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Pope says communism does not work in Cuba

Andrew Medichini / AP

Pope Benedict XVI waves as he boards a plane on his way to a six-day visit to Mexico and Cuba, at Rome's Fiumicino international airport, on Friday

ABOARD THE PAPAL PLANE -- Pope Benedict said on Friday communism no longer works in Cuba and the Catholic Church was ready to help the island find new ways of moving forward without "trauma."

Speaking on the plane taking him from Rome for a trip to Mexico and Cuba, the pope told reporters: "Today it is evident that Marxist ideology in the way it was conceived no longer corresponds to reality."


Responding to a question about his visit to the island, a communist bastion 90 miles off the coast of the United States for more than 50 years, Benedict added: "New models must be found with patience and in a constructive way...we want to help."

Benedict, who is due to arrive in Cuba on Monday after a three-day visit to Mexico, called for freedom of conscience and freedom of religion on the island.

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Also on Friday, Benedict promised to "unmask the evil" of drug trafficking in Mexico, which has been wracked by a surge in gang violence over the past five years.

'We are all fed up'
The pope gave a forceful response when asked on board his plane about drug trafficking in Mexico, which has generated violence claiming some 50,000 lives since 2007.

"We must do whatever is possible to combat this destructive evil against humanity and our youth," he told reporters. "It is the responsibility of the Church to educate consciences, to teach moral responsibility and to unmask the evil, to unmask this idolatry of money which enslaves man, to unmask the false promises, the lies, the fraud that is behind drugs."

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The relentless bloodletting was in the mind of many of those waiting to see Benedict in Leon, a Roman Catholic stronghold that has avoided the worst of the brutal turf wars between drug cartels and clashes with security forces.

"The Church has to address the violence, give us a message that there can be change. We are all fed up, our society has been hurt," said Ruben Santibanez, a local doctor.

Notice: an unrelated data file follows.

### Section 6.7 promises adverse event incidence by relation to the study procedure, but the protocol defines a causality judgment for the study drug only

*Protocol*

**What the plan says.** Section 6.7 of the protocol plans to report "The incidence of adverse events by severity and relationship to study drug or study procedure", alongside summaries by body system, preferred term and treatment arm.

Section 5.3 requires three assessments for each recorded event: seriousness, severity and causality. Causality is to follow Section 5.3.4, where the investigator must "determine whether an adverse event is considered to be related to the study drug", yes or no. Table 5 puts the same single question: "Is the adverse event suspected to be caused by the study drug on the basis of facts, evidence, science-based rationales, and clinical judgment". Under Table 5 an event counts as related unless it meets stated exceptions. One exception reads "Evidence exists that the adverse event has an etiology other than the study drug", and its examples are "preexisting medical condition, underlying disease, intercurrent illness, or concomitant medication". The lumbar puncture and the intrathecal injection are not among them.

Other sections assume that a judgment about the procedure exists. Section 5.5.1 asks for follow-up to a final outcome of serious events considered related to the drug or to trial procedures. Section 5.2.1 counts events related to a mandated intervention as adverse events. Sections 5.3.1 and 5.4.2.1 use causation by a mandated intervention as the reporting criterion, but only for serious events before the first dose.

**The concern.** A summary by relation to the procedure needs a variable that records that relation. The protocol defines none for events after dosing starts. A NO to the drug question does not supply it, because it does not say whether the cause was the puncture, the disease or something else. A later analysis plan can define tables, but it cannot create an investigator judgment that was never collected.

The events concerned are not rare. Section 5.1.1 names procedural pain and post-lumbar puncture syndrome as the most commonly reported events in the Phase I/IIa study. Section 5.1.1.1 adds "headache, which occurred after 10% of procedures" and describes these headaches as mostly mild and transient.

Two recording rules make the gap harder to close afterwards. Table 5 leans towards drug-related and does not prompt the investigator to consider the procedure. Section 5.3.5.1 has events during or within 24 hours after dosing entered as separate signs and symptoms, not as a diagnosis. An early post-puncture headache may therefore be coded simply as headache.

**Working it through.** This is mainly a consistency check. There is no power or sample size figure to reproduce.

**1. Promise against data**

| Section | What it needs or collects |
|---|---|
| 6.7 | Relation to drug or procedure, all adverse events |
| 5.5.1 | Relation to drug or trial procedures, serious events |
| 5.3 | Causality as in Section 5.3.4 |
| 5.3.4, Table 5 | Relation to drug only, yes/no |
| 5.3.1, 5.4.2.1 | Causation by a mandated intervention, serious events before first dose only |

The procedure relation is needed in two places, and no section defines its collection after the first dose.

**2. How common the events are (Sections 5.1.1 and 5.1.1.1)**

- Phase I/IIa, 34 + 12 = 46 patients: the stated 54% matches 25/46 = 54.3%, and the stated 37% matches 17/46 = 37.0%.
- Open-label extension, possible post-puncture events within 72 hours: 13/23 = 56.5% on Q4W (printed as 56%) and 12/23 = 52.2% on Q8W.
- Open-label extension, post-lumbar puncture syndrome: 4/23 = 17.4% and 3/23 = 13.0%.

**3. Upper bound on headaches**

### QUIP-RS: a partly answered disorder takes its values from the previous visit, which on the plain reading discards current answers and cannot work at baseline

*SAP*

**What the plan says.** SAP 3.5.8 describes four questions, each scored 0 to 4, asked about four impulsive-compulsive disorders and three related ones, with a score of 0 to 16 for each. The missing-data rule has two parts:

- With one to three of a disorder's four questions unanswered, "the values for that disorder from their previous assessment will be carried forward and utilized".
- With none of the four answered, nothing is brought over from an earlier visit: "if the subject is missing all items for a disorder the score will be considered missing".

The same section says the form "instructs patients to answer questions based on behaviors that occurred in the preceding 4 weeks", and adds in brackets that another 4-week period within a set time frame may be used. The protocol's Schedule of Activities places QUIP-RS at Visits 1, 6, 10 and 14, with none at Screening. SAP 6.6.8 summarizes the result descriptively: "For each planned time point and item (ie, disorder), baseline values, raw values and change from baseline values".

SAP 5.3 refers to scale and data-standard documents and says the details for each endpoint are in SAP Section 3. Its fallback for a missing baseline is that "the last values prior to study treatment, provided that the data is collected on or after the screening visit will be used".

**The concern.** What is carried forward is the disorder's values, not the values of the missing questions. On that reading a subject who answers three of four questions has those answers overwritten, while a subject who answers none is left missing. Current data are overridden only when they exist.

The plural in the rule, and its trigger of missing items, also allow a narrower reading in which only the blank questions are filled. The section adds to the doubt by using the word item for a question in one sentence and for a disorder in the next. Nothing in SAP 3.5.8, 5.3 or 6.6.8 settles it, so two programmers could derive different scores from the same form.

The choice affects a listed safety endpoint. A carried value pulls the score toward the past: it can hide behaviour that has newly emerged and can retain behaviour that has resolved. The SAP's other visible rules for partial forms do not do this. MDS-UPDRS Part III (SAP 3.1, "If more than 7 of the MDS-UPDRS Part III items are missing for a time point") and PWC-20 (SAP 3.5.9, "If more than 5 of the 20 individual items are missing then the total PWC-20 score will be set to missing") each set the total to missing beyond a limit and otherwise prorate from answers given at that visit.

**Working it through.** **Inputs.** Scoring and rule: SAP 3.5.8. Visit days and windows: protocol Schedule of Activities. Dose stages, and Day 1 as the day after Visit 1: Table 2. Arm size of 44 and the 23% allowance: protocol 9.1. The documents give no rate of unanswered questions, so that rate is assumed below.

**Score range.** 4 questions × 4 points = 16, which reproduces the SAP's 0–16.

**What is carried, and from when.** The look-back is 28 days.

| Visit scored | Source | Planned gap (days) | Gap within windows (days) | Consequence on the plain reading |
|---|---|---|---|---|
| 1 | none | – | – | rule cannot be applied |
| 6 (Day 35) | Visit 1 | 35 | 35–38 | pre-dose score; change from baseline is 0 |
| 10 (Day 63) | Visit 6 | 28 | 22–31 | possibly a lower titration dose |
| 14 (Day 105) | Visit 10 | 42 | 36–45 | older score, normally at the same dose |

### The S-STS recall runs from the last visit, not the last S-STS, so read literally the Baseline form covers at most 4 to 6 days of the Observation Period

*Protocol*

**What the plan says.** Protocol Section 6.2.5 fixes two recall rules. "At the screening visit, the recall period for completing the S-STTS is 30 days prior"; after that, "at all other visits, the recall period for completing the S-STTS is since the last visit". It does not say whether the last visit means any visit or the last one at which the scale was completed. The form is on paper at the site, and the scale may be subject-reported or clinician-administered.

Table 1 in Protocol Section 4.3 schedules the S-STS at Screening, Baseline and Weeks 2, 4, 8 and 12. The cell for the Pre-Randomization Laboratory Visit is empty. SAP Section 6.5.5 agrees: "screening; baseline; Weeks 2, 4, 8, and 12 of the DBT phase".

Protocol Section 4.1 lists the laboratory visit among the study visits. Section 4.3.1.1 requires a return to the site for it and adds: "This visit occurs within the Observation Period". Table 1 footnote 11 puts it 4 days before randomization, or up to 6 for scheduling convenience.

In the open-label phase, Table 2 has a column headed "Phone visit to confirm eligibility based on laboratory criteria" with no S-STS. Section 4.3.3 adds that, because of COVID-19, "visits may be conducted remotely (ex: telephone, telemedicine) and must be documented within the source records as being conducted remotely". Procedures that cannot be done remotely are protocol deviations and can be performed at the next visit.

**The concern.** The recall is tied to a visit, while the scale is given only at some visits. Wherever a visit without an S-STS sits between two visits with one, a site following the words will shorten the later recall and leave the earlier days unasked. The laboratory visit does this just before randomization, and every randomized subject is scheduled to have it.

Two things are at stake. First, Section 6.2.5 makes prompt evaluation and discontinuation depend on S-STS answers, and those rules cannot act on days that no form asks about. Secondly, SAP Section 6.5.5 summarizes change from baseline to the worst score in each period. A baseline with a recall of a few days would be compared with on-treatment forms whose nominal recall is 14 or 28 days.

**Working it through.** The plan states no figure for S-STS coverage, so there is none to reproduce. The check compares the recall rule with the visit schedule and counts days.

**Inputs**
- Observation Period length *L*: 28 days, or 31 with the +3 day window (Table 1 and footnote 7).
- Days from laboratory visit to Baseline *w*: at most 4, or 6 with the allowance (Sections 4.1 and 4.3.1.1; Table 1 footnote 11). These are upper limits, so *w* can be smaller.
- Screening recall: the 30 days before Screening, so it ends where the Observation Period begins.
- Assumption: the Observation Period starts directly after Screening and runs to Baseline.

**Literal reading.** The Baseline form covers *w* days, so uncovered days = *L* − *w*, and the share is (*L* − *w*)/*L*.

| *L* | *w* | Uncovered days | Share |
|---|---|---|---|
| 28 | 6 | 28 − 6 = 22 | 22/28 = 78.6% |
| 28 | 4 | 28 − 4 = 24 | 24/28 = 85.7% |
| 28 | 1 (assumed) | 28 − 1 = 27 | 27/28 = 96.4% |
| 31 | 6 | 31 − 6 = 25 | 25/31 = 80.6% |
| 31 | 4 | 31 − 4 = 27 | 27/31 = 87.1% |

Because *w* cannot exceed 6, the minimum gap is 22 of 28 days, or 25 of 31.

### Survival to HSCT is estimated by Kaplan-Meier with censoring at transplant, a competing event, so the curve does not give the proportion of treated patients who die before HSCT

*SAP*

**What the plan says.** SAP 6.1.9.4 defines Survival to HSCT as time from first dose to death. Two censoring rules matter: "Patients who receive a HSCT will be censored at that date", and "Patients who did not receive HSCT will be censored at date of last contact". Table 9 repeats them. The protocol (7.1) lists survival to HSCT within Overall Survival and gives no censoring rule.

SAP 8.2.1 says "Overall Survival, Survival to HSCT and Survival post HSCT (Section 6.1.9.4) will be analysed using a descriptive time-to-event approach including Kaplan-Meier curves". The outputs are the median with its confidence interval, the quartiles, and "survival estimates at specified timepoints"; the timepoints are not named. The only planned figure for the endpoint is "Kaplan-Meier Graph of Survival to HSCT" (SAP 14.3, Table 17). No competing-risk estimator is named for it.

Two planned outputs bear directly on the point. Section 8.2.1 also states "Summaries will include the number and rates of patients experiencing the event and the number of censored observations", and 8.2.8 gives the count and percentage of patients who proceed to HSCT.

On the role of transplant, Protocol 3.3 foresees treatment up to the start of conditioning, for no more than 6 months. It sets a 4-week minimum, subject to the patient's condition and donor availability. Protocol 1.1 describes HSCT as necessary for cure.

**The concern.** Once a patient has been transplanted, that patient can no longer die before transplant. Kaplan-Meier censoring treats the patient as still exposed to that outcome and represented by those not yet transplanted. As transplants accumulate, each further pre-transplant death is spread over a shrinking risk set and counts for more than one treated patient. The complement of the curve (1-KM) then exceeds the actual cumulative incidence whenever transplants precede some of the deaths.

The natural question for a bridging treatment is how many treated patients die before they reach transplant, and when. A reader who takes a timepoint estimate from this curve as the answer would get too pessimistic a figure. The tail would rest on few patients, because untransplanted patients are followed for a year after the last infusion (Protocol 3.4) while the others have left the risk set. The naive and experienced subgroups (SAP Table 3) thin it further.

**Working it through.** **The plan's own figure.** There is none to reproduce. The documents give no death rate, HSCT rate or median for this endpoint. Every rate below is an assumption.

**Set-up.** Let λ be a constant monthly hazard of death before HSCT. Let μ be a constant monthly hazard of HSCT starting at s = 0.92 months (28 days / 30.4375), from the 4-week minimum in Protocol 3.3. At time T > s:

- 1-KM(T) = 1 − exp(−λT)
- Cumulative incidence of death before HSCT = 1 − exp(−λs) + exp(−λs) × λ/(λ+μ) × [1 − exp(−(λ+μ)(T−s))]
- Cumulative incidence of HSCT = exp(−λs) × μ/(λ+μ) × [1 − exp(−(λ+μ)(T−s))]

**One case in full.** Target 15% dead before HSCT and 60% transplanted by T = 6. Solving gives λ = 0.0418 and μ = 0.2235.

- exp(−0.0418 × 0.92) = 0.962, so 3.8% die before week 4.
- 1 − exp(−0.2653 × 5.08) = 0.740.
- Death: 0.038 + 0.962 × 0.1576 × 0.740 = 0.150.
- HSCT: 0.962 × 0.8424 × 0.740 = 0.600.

Christophe Pierre, the Vatican's diplomatic representative in Mexico, said Benedict would not ignore Mexico's plight.

"Violence is being talked about, we can't hide it, but there is a lot more to Mexico than the violence, and the desire to live in harmony is precisely what the Holy Father is coming for," he said on Thursday.

Images: Mexico gets ready for Pope's visit

Crowds of devout Mexicans readied campsites in Leon in preparation for a massive outdoor mass on Sunday where hundreds of thousands of people are expected.

Benedict hopes to rally the faithful in the world's second most populous Catholic nation as more Mexicans are lured to evangelical Protestant churches.

But the German pope faces a challenge generating the same kind of fervor as his charismatic Polish predecessor, Pope John Paul, who was beloved in Latin America and drew pulsating crowds whenever he criss-crossed the region during his 27-year papacy.

Abuse scandals
Highlighting the growing religious divisions in Mexico, a large Protestant church in Leon held a service with hundreds of worshipers on Thursday, prominently displaying a sign that read "We are not Roman Catholics."

The Vatican has been stung by accusations of child abuse by priests in parishes around the world - including revelations about Mexican religious leader Marcial Maciel, who founded a prominent Catholic order, the Legionaries of Christ.

Maciel, who died in 2008 at the age of 87, was disgraced by allegations of sexual abuse and drug addiction.

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During the pope's visit, religious scholar Bernardo Barranco will present a new book by ex-Legionaries with scores of leaked Vatican documents the authors say prove the Holy See knew about Maciel's molestation of young boys and morphine use for decades.

The hacker group Anonymous in Mexico crashed at least two of the websites for Benedict's visit to Mexico on Thursday, claiming his trip is a political move to support the president's party.

Anonymous Mexico said in a video posted on social media sites that the pope's visit will cost Mexicans money that could be better spent on the poor, and is meant to support the PAN in the July 1 presidential election. PAN candidate Josefina Vazquez Mota trails front-runner Enrique Pena Nieto of the Institutional Revolutionary Party by at least 10 percentage points in most polls.

Reuters and The Associated Press contributed to this report.

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